Factors affecting Coke rate in a Blast Furnace
Factors affecting Coke rate in a Blast Furnace
BF is a counter current reactor in which the reducing gas is produced by the gasification of the carbon of the BF coke with the oxygen of the hot blast injected via tuyeres in the lower part of the furnace. The reducing gas flows upwards reducing the iron bearing burden materials charged at the top of the furnace.
Coke rate is the parameter for the consumption of BF coke which is measured in kilograms of BF coke consumed per ton of hot metal produced.
Blast furnace (BF) coke is a key material for BF ironmaking, acting as a major energy source (fuel), a reductant, a carburization agent and a permeable structural support. There is no other satisfactory material available, which can replace, fully or partially, BF coke as a permeable support of blast furnace charge.
BF coke is the most important raw material fed into the blast furnace in terms of its effect on blast furnace operation and hot metal quality. A high quality BF coke is able to support a smooth descent of the blast furnace burden with as little degradation as possible while providing the lowest amount of impurities, highest thermal energy, highest metal reduction, and optimum permeability for the flow of gaseous and molten products. Introduction of high quality BF coke to a blast furnace results in lower coke rate, higher productivity and lower hot metal cost. Role of coke in improving the BF performance is shown at Fig 1.
Fig 1 Role of coke in improving BF performance
A realistic assessment of the likely performance of coke in the blast furnace operating with or without injection technology includes those properties of coke that reflect its resistance to degradation under the chemical and thermal environment of the blast furnace. Such properties, providing guidelines for coke use, relate to lump size, shape and size uniformity, chemical composition, mechanical strength, and thermal and chemical stabilities. Thus, coke for the blast furnace needs to be a successful compromise between structure and properties. To ensure good blast furnace performance, coke should be moderately large, with a narrow size range, and have a high mechanical strength in order to withstand the weakening reactions with carbon dioxide and alkali, abrasion, and thermal shock in the blast furnace. Because of the many unknown factors, it is not achievable to establish universal quality indices common to all blast furnaces, although typical specifications for BF coke quality are available.
Impurities present in BF coke affect its performance in the blast furnace by decreasing its role as a fuel in terms of amounts of carbon available for direct and indirect reduction roles and also its role as a permeable support. Such impurities are moisture, volatile matter, ash, sulphur, phosphorous, and alkali contents. Their levels are to be kept as low as possible.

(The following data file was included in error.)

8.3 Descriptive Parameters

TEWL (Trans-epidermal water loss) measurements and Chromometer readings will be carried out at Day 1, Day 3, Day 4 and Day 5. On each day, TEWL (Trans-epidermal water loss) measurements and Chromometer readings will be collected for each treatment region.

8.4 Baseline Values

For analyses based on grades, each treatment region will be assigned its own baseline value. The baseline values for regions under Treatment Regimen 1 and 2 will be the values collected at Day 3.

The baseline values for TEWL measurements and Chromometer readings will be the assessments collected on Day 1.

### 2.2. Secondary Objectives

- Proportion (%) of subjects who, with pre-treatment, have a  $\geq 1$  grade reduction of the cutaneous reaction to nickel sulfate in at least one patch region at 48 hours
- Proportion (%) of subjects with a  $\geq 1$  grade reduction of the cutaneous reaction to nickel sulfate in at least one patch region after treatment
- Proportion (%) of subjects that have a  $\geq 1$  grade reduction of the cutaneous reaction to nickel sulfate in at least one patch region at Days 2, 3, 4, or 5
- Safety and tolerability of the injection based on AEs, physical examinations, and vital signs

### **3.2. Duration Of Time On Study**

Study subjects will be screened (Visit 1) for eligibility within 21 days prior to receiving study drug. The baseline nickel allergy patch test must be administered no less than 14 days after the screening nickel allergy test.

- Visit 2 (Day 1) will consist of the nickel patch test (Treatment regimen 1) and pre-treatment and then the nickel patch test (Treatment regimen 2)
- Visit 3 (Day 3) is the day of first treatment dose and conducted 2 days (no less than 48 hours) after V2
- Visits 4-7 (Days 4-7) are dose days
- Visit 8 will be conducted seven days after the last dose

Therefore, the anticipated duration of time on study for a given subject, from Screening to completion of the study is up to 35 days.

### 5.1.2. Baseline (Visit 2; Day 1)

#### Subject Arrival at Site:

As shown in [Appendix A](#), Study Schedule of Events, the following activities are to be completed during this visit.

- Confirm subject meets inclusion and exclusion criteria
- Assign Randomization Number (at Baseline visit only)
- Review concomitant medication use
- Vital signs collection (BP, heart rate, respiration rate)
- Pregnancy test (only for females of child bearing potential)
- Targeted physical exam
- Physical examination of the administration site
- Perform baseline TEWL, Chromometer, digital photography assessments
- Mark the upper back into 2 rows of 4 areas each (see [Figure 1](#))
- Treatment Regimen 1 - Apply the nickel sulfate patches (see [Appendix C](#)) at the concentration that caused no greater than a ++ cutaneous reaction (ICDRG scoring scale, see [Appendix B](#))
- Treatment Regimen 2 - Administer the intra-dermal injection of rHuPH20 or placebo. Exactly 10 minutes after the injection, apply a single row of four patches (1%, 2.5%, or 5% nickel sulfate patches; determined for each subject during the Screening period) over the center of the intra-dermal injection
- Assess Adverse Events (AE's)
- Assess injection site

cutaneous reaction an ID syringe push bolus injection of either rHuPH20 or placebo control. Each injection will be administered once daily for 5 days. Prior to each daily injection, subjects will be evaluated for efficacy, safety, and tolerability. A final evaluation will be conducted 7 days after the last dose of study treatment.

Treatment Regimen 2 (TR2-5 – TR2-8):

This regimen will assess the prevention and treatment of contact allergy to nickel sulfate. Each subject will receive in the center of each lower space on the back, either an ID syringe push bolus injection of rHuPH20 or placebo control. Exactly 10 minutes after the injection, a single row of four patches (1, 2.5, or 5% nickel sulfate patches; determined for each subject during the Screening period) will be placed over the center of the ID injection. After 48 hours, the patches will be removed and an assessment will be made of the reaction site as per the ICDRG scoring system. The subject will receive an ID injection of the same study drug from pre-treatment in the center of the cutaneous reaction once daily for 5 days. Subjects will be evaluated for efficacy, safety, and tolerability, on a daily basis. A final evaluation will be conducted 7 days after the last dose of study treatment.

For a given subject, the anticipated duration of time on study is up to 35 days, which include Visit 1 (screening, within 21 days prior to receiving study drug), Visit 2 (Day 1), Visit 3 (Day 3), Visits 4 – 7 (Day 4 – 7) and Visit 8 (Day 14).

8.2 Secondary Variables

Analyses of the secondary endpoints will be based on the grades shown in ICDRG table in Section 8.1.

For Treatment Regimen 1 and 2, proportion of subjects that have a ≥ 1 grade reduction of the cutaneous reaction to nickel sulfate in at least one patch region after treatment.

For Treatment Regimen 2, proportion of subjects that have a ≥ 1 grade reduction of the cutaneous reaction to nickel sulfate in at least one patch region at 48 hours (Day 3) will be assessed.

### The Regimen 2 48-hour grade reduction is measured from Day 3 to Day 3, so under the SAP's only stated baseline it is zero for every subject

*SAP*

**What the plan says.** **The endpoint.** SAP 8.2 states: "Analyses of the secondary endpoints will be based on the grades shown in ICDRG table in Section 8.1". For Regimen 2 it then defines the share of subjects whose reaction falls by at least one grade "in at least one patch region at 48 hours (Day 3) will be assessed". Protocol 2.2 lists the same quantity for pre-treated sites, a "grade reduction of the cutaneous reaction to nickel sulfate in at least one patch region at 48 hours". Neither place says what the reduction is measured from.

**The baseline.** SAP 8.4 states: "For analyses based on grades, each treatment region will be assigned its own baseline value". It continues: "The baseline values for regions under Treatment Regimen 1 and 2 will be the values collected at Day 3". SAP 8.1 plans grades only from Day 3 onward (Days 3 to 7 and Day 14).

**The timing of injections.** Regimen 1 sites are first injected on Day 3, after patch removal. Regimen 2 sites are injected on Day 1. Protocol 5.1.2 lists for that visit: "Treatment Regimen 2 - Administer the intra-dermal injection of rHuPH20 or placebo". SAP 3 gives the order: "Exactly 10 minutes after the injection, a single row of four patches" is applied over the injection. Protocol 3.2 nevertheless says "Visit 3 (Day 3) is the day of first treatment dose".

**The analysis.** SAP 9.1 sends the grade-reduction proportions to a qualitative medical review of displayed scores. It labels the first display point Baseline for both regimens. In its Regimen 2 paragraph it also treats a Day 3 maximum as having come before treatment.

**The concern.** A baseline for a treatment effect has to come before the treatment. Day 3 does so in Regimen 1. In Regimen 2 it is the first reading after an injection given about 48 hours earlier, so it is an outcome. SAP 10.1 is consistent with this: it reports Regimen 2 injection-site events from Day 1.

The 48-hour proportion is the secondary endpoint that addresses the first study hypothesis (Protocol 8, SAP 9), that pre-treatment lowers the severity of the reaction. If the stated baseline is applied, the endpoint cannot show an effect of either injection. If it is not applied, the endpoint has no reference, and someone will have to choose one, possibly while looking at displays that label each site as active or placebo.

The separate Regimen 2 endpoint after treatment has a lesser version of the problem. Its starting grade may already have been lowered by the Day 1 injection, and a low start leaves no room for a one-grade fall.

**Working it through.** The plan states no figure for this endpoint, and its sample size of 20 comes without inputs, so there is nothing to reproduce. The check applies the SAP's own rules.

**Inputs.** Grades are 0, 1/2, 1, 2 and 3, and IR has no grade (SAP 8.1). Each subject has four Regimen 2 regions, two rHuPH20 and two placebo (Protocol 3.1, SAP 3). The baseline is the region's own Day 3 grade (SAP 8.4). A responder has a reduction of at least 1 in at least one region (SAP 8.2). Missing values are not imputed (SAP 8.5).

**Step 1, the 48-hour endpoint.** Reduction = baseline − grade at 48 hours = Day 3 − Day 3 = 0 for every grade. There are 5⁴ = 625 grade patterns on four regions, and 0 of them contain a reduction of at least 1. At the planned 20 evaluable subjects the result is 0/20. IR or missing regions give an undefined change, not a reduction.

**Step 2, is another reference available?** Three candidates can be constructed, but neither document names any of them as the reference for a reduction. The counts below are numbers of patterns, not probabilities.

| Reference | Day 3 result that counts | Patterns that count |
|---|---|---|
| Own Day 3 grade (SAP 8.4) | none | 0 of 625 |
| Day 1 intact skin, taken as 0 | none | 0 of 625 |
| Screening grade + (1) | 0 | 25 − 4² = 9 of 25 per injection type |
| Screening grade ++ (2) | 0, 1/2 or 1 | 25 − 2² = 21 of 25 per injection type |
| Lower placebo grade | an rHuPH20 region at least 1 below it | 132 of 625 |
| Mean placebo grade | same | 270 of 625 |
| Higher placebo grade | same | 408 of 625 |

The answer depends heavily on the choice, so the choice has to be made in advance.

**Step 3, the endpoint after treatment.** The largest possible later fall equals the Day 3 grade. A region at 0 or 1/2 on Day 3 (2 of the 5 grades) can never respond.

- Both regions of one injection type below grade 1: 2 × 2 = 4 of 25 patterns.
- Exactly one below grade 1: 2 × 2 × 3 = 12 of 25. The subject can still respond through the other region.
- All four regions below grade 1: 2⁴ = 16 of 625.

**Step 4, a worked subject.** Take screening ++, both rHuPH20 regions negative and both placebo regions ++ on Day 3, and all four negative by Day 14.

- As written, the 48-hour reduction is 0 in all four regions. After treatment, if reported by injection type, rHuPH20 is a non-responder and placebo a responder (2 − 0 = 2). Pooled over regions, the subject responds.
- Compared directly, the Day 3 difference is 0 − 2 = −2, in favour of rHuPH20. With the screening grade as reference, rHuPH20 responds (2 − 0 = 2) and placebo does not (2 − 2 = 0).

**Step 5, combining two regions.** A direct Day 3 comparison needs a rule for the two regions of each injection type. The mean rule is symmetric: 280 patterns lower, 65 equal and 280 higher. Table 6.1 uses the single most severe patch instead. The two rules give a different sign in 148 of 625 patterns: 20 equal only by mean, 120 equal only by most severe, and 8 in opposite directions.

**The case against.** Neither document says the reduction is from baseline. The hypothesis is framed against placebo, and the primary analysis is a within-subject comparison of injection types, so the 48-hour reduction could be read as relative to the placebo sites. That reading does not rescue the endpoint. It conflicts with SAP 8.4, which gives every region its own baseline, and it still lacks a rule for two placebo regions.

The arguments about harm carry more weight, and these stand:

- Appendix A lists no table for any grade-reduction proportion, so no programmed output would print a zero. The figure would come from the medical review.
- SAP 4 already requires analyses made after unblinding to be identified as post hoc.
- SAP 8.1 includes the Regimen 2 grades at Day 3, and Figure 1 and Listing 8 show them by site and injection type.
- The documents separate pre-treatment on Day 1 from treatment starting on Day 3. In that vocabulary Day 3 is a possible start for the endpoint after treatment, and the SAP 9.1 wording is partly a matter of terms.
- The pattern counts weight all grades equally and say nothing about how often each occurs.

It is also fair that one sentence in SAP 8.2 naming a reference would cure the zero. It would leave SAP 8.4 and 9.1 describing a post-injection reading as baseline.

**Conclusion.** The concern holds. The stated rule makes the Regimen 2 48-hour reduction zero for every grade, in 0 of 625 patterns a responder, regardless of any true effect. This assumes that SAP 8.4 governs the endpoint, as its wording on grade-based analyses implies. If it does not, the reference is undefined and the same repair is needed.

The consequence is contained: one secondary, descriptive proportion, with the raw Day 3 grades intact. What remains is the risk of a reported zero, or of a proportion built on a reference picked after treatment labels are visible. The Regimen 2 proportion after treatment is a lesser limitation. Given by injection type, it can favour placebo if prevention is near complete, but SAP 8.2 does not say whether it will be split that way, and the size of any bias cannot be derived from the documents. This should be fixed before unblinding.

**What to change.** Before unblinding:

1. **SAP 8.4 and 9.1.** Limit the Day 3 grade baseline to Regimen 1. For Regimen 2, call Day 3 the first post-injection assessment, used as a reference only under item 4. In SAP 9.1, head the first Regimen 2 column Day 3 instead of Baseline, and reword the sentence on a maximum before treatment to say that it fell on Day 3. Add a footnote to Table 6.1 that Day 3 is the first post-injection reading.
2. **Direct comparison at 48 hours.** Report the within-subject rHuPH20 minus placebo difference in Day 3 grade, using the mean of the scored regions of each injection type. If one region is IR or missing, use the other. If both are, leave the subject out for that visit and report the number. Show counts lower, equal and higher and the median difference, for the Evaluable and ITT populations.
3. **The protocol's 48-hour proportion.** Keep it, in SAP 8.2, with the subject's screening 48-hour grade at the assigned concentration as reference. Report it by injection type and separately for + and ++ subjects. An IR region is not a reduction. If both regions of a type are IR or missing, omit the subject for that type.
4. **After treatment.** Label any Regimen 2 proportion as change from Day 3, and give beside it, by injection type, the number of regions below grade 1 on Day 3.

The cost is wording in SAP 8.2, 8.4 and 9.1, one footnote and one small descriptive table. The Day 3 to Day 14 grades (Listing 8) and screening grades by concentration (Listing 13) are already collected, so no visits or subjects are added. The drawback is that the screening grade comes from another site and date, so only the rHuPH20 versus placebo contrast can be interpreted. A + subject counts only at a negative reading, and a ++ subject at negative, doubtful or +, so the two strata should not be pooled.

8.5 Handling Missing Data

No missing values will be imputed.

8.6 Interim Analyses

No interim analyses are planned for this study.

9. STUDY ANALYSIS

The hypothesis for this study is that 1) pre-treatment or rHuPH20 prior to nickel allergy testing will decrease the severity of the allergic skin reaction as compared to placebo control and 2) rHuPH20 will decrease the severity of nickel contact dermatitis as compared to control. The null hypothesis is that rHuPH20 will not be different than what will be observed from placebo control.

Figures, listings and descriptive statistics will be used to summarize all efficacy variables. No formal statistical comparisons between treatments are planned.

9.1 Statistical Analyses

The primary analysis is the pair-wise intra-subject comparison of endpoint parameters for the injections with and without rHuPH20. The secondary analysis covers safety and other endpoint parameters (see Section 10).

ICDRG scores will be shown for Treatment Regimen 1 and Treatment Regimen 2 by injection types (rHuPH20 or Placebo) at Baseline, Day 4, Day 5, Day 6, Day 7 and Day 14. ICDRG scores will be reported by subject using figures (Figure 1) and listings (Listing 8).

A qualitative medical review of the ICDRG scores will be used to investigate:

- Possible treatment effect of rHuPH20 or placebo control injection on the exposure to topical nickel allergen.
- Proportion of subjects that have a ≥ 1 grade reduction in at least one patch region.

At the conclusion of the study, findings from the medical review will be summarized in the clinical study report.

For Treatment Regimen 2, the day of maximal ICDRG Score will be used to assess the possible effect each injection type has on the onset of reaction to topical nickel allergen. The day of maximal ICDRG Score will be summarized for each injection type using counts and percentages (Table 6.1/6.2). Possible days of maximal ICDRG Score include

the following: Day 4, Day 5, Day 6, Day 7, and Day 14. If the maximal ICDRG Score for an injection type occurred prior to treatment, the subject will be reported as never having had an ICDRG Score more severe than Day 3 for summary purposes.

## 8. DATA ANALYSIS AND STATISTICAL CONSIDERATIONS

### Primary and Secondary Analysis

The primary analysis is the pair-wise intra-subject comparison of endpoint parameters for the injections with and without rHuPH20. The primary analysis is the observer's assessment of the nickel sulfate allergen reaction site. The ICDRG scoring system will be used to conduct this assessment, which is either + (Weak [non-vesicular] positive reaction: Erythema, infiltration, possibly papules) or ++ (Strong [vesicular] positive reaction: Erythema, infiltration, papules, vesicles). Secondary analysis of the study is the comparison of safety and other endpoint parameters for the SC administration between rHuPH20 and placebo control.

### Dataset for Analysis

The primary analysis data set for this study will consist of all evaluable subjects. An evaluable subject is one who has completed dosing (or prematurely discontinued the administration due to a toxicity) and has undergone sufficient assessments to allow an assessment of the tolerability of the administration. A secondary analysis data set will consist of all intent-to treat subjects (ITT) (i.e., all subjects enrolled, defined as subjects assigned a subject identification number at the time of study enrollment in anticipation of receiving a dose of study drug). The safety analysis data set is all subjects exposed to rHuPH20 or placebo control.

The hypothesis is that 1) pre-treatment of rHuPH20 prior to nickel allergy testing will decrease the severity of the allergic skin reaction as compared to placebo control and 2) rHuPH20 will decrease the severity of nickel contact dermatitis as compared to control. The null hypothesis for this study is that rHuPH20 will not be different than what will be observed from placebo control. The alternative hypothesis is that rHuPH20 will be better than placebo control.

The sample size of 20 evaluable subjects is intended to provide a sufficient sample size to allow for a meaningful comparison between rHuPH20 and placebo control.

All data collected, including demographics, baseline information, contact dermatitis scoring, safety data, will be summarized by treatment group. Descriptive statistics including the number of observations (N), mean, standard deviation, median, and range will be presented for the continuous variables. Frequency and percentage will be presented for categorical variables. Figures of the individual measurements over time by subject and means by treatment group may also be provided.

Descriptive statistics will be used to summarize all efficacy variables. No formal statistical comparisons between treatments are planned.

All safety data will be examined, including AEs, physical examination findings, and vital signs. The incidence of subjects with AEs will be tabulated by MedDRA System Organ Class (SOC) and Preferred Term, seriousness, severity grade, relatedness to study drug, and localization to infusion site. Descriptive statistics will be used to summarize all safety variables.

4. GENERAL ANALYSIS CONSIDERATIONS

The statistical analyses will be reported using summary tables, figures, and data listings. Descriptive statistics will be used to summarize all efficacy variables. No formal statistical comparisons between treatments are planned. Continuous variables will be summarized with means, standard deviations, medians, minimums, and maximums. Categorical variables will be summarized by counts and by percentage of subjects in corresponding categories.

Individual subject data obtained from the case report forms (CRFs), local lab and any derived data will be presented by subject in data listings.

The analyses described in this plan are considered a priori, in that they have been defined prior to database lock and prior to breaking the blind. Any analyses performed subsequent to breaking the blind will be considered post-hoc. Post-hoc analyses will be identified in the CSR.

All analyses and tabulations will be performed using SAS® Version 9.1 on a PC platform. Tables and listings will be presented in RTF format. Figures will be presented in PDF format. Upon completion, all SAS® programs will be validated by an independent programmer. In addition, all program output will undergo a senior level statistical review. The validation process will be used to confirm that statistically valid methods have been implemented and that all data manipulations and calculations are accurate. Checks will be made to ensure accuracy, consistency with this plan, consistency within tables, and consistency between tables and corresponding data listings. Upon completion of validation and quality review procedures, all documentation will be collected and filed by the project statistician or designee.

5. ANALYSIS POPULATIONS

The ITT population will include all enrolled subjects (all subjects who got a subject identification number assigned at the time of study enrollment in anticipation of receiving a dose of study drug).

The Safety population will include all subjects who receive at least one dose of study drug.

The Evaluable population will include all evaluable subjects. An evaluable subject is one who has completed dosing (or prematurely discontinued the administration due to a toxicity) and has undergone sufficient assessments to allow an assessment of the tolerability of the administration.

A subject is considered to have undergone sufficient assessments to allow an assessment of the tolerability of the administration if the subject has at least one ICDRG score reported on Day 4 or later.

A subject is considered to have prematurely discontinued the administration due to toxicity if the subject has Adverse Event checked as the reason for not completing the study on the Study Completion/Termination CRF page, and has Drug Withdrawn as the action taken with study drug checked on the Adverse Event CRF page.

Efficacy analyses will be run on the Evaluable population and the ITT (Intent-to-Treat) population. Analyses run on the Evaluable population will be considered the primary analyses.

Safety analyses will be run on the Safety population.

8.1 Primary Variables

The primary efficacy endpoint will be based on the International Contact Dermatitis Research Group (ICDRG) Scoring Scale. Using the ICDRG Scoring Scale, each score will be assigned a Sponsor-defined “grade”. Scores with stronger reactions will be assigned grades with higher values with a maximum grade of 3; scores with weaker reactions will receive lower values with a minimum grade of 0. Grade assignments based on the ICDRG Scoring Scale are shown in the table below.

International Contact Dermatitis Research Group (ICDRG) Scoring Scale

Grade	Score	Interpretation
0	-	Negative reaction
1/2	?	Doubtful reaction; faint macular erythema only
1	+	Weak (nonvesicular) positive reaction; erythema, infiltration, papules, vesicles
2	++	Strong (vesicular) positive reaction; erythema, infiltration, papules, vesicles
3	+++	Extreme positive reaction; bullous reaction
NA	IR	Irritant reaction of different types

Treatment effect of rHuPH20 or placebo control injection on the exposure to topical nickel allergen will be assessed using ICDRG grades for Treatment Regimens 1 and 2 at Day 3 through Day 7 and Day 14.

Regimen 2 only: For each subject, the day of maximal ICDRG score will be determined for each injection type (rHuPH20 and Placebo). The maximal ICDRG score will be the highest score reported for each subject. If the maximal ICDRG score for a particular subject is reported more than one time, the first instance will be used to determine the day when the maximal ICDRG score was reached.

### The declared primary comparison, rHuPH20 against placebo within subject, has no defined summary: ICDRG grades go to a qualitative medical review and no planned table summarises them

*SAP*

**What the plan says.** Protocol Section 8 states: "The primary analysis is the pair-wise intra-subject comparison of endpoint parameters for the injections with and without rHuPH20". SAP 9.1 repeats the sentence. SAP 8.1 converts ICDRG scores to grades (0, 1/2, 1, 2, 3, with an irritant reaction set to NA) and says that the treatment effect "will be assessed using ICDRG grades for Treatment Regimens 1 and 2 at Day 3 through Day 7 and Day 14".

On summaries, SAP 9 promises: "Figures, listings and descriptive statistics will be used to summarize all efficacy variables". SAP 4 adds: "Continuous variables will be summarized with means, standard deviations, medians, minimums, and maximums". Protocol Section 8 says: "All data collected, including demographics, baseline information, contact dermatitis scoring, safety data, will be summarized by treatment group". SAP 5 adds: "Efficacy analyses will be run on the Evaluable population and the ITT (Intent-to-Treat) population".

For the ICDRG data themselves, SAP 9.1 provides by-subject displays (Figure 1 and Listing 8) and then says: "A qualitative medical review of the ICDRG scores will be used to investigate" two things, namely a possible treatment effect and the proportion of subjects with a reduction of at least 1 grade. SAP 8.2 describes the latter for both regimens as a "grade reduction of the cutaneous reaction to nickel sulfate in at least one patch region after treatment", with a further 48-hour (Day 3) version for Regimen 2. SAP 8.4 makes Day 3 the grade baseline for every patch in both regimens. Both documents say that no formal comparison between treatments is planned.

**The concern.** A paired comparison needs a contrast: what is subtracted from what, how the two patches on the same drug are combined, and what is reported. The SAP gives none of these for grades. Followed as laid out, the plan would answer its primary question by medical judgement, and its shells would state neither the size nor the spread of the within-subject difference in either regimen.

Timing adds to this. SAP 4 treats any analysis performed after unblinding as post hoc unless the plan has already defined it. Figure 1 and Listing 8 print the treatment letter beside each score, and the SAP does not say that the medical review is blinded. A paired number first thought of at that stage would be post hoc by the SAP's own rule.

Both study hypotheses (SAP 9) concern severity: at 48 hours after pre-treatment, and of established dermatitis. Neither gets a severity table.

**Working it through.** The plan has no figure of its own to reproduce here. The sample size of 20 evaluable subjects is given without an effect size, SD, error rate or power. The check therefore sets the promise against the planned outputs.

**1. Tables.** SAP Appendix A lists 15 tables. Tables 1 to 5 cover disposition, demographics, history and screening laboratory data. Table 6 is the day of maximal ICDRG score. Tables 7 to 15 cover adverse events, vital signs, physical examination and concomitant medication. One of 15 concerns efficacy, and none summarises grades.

Moisture content is a direct consequence of the coke quenching process with some dependence on size. High and variable moisture contents affect both the coke rate and the balances within the blast furnace, while high volatile matter contents cause operational problems in the cleaning of blast furnace gas.
As regards other chemical properties, sulphur and ash (content and chemistry) are of particular importance because as they increase, coke productivity in the blast furnace decreases. The coke ash is a non productive part of BF coke which influences slag volume and composition.
The importance of BF coke’s physical properties is linked to the need to support the ferrous burden and to give a permeable matrix through which reducing gases can flow and molten material can percolate in the lower blast furnace region. These physical properties are related to its size (mean and distribution) and its resistance to breakage and abrasion. BF coke size is mostly controlled by screening. A large mean size with a narrow size distribution maintains adequate permeability.
Although BF coke’s mechanical strength indices provide BF operators with a useful assessment of BF coke performance, they form only part of the overall picture. The tests used to assess BF coke mechanical strength are made at ambient temperature and hence fail to take into account the process conditions of the coke in the blast furnace. Hence tests like CSR (coke strength after reaction) and CRI (coke reactivity index) for BF coke provide better strength indices.
BF coke degrades during its descent through the BF. Degradation is caused by mechanical load, attrition, thermal stress, gasification reactions, inorganic compounds present in BF gases, and graphitization. Mineral matter in BF coke plays a major role in the character and extent of these degradation pathways, both directly and indirectly.
The process of iron making in a blast furnace consists of a multivariate system which is subjected to a large number of inter-influencing variables affecting the BF coke consumption in the blast furnace. It is necessary to isolate the inter-influence of the variables to understand the role played by the each variable on the coke rate during iron making in the blast furnace.
An efficient blast furnace operates at a low coke rate. An efficient blast furnace operation requires an increase in the gas throughput, which implies improvement in the furnace permeability and on the other hand a reduction in the specific gas requirement, which means a reduction in the specific consumption of BF coke. There are many factors which influence the BF coke rate in a blast furnace. Major amongst them are described below.
- Fuel/reducing agent – Two types of fuels/reducing agents are used in the blast furnace. These are BF coke which is charged from the top and pulverized coal/ natural gas/ coke oven gas/oil/coal tar which are injected at the tuyere level.